Prepping During Pregnancy: How to Contribute as a Dad-to-Be
Maybe it’s the fear of bringing a new life into the world. Or maybe worrying if you’ll be a good dad. For me, it was the fear of financial burdens and the logistics of pregnancy and childbirth. There’s a lot to take in and digest over nine months. It’s also a time when you might be using your health plan a lot more than you’re used to.
I’m here to help put your mind at ease and give you an action plan to follow. It’s full of key things I learned along the way that you probably won’t find in your parenting books. Hopefully I can fill in the gaps, so you can spend less time on navigation and more time enjoying the road to fatherhood.
Pick the right planMy wife and I knew we wanted to have kids in the near future. So we considered that when picking our health plan during open enrollment last year. We picked a plan we thought was best for a new family.
We’re HAP HMO Henry Ford Preferred members. This means that we’re covered to specifically see health care providers who are part of the Henry Ford Health System network. It may sound limiting, but it’s not. Because all of our doctors are in the same network, our monthly premium is lower. And the network is really convenient. My wife’s OB-GYN, the hospital where we delivered (Henry Ford West Bloomfield) and OptimEyes® are only a few miles away from home. We’ve had excellent care every step of the way.
I encourage you to evaluate your current plan during open enrollment. Sure, you may be paying a lower premium right now, but your deductible and other out-of-pocket costs like coinsurance may be high. Take a look at the full picture including what your deductible, coinsurance and copays will be. If you need help understanding each of these terms and how they play into your total out-of-pocket costs, we have some helpful videos.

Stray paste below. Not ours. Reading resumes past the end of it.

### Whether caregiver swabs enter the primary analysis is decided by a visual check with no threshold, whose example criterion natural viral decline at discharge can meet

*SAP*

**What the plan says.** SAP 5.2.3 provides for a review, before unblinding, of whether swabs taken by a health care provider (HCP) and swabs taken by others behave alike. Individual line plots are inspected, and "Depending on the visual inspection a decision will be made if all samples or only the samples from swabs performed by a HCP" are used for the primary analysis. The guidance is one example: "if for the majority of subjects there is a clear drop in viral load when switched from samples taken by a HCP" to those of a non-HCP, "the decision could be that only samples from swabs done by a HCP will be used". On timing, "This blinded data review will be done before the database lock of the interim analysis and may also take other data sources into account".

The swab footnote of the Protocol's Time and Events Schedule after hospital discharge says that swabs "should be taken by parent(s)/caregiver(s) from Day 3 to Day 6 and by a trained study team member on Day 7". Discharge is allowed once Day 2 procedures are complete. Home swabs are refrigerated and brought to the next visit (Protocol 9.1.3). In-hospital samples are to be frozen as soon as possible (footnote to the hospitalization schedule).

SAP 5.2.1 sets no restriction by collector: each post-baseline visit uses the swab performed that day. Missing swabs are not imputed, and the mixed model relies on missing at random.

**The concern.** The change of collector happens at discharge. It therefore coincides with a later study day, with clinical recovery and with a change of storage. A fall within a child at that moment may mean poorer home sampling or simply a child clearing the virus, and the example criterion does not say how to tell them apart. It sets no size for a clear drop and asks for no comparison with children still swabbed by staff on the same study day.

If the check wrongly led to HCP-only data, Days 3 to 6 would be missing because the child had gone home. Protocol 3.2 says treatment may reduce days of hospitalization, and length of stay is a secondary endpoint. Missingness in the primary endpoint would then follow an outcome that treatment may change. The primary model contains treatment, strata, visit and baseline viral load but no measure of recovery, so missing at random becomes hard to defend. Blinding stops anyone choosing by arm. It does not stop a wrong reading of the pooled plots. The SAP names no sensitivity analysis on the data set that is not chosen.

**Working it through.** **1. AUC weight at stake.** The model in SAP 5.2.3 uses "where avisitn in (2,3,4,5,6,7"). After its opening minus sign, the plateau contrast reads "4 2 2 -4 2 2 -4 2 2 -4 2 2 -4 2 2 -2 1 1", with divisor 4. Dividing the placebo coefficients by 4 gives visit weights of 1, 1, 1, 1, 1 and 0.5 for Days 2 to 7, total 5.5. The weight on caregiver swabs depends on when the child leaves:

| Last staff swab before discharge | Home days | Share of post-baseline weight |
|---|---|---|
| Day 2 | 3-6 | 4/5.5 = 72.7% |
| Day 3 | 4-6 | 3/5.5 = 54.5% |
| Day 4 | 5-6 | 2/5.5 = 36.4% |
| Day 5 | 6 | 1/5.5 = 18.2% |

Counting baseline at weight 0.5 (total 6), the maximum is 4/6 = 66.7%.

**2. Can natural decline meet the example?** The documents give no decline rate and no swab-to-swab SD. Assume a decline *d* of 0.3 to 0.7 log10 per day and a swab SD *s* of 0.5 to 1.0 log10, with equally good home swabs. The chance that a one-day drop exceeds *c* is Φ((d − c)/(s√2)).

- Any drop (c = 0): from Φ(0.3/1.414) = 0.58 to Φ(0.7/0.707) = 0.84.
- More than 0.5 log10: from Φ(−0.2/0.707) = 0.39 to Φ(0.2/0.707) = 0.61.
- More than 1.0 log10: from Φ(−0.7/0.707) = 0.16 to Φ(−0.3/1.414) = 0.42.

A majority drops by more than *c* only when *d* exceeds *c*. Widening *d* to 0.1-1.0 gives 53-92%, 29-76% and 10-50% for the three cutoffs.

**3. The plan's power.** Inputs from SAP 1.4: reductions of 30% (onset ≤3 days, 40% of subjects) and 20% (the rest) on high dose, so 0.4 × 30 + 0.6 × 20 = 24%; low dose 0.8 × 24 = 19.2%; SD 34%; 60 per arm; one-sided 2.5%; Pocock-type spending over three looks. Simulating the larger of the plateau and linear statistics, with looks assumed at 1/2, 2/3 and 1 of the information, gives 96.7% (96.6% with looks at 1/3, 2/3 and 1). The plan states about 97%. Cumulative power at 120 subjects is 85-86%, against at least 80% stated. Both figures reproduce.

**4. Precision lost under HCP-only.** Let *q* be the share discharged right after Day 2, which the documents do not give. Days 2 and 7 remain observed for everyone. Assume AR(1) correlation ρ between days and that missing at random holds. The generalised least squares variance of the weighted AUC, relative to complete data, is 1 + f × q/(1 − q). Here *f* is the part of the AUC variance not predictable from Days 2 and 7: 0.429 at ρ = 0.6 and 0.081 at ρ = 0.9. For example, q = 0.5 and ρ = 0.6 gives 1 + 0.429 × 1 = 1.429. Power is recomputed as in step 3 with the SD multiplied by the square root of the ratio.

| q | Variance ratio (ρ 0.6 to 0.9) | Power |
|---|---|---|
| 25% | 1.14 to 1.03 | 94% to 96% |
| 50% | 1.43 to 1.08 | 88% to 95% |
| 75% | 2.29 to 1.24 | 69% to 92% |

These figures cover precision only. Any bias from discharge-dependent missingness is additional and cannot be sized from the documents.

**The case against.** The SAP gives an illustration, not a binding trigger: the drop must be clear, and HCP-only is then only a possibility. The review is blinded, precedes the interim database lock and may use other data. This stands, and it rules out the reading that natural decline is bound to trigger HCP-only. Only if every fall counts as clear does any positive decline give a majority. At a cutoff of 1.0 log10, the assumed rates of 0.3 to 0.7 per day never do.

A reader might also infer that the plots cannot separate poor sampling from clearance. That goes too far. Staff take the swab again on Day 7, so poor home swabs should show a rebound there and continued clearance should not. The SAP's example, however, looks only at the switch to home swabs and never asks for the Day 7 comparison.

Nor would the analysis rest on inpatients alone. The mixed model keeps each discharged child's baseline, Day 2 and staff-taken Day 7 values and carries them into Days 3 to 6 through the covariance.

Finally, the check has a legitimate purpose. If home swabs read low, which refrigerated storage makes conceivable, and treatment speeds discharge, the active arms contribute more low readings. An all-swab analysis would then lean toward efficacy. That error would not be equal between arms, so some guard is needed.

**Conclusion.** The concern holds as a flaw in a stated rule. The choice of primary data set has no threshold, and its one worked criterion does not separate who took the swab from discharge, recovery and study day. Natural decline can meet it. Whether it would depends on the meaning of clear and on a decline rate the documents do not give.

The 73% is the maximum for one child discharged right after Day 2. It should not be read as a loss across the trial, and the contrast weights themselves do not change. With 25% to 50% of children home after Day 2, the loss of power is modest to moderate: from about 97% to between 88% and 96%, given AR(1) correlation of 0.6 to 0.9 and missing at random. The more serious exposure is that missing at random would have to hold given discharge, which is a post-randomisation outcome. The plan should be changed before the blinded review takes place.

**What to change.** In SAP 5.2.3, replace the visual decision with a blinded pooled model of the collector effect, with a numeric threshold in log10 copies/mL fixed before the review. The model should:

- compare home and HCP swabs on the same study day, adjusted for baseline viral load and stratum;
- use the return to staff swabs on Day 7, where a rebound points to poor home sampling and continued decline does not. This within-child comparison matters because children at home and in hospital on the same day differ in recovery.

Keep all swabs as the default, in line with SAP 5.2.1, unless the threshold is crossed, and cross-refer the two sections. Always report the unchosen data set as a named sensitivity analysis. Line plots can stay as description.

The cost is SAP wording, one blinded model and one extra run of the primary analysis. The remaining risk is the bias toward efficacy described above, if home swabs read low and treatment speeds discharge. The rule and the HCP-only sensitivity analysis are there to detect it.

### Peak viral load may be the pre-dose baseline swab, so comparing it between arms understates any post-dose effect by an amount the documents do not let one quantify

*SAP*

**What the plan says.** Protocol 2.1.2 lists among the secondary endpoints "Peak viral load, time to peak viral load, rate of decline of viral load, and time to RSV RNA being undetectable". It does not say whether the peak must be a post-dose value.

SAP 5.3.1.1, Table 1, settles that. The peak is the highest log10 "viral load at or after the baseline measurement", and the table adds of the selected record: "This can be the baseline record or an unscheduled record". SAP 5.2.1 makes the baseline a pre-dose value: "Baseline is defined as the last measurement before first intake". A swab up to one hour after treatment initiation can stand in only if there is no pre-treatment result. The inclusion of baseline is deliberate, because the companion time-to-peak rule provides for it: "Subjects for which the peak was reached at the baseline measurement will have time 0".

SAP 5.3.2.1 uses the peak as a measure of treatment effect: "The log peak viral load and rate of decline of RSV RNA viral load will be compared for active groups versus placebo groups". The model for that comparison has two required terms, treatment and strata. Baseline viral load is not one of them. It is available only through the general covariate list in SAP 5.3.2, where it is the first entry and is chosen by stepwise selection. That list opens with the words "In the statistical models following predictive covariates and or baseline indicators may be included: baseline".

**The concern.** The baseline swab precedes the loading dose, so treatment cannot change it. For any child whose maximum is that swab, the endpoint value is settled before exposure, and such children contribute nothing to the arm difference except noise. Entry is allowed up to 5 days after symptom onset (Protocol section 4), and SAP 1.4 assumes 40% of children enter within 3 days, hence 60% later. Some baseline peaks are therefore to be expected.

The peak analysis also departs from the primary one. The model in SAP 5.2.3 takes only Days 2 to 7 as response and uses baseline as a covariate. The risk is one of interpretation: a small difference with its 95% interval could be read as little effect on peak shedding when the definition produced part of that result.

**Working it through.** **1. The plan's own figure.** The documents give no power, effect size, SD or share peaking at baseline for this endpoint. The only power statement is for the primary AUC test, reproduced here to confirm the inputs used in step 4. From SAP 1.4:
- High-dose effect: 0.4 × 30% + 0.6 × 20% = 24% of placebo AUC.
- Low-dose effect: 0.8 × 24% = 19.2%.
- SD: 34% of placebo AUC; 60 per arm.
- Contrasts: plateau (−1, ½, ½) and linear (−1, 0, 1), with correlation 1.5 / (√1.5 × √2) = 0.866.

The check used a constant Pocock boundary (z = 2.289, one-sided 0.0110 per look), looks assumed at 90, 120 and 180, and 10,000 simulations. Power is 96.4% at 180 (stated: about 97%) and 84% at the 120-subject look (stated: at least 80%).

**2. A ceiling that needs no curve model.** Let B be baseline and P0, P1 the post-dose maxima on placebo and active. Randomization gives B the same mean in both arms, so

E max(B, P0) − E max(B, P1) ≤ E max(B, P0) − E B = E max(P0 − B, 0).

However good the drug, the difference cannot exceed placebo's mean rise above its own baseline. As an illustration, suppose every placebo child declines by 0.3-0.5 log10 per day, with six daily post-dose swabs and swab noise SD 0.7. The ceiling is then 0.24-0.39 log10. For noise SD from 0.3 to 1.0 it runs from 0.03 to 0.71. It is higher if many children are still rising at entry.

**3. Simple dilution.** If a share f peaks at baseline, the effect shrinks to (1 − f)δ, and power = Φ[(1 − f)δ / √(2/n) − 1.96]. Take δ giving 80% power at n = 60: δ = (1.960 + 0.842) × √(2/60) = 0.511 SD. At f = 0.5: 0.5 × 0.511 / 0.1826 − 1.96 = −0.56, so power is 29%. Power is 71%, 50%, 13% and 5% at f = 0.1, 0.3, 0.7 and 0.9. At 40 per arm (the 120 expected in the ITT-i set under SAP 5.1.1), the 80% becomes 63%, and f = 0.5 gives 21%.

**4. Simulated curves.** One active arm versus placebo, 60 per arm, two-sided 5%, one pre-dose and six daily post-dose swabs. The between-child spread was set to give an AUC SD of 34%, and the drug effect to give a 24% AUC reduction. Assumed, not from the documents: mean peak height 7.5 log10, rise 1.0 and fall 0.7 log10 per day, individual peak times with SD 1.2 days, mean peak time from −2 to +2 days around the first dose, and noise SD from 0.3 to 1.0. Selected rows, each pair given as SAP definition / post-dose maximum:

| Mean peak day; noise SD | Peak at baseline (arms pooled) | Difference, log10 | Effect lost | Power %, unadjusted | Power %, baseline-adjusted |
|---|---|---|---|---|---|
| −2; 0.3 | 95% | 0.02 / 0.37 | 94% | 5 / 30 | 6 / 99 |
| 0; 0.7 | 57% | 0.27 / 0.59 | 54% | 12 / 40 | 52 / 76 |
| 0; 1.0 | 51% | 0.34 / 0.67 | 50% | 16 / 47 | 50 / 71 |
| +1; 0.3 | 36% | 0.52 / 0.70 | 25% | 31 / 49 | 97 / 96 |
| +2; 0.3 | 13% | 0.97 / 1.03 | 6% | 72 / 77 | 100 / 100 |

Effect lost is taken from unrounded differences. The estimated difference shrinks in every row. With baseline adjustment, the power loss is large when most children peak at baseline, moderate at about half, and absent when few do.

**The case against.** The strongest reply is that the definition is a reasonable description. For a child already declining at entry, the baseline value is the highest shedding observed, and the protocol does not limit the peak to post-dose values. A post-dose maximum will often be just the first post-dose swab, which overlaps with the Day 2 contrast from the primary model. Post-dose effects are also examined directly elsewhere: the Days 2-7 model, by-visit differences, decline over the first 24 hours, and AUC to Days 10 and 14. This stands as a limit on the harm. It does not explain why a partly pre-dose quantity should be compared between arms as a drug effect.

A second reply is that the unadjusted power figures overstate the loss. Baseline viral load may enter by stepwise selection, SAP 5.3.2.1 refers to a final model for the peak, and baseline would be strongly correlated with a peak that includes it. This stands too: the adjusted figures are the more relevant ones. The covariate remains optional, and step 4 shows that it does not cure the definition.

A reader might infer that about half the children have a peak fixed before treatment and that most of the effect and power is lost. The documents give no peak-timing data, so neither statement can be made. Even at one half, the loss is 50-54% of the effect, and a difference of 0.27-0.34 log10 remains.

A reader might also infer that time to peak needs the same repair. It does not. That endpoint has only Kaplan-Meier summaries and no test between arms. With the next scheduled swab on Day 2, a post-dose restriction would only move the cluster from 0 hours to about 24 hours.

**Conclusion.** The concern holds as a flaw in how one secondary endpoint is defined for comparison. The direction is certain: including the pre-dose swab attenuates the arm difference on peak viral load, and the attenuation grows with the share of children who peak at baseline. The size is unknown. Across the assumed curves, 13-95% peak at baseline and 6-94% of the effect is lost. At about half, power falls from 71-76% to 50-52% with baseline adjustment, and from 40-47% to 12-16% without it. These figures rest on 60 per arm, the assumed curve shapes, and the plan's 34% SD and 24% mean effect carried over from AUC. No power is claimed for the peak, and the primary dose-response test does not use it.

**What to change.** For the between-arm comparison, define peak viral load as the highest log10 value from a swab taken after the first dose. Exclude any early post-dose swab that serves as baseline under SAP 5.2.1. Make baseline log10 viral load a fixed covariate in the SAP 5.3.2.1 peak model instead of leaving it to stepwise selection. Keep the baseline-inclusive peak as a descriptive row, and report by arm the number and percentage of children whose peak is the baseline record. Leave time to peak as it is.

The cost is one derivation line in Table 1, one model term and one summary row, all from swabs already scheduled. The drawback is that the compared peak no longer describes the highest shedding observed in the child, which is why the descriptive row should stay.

If you’ve already picked your plan and open enrollment isn’t around the corner, you’ll still have a chance to change your plan once the baby is born. More on that later.
Use the Health Care Cost EstimatorAfter you’re happy with your plan, it’s time to do some research. I like to shop around for the best deal or value before I buy. With HAP’s Health Care Cost Estimator, you can search for a treatment or service and get a real look at how much you’ll have to pay before you schedule anything.
I was able to use the tool to research the total cost of a pregnancy and delivery from start to finish, and it was incredibly accurate. Keep in mind that it is an estimate, so your results may vary. But the estimates are based on what other members paid in your area, so it’s a great tool to help you plan.
Set money asideYour plan may include the option to set pretax money aside in a flexible savings account or a health savings account to pay for qualifying care or services. An HSA can only be used if you have a high deductible health plan, which is a type of plan where you pay all of the costs until the deductible is met.
We have an FSA because HAP offers that option as part of our plan. We set money aside during open enrollment last year to pay for labor and delivery costs as well as our daughter’s first few months of care. I used the Health Care Cost Estimator to help me figure out how much to set aside. It’s really nice to have that money available to us now that the bills are starting to roll in.
Sign up for classesCheck with the hospital you’re delivering at or your OB-GYN for a list of parenting classes you can attend as you get closer to your due date. We delivered at Henry Ford West Bloomfield, where there are several incredibly helpful classes to take advantage of. You have to pay a small fee for most of them, but the investment is more than worth it in my opinion.
We attended these classes: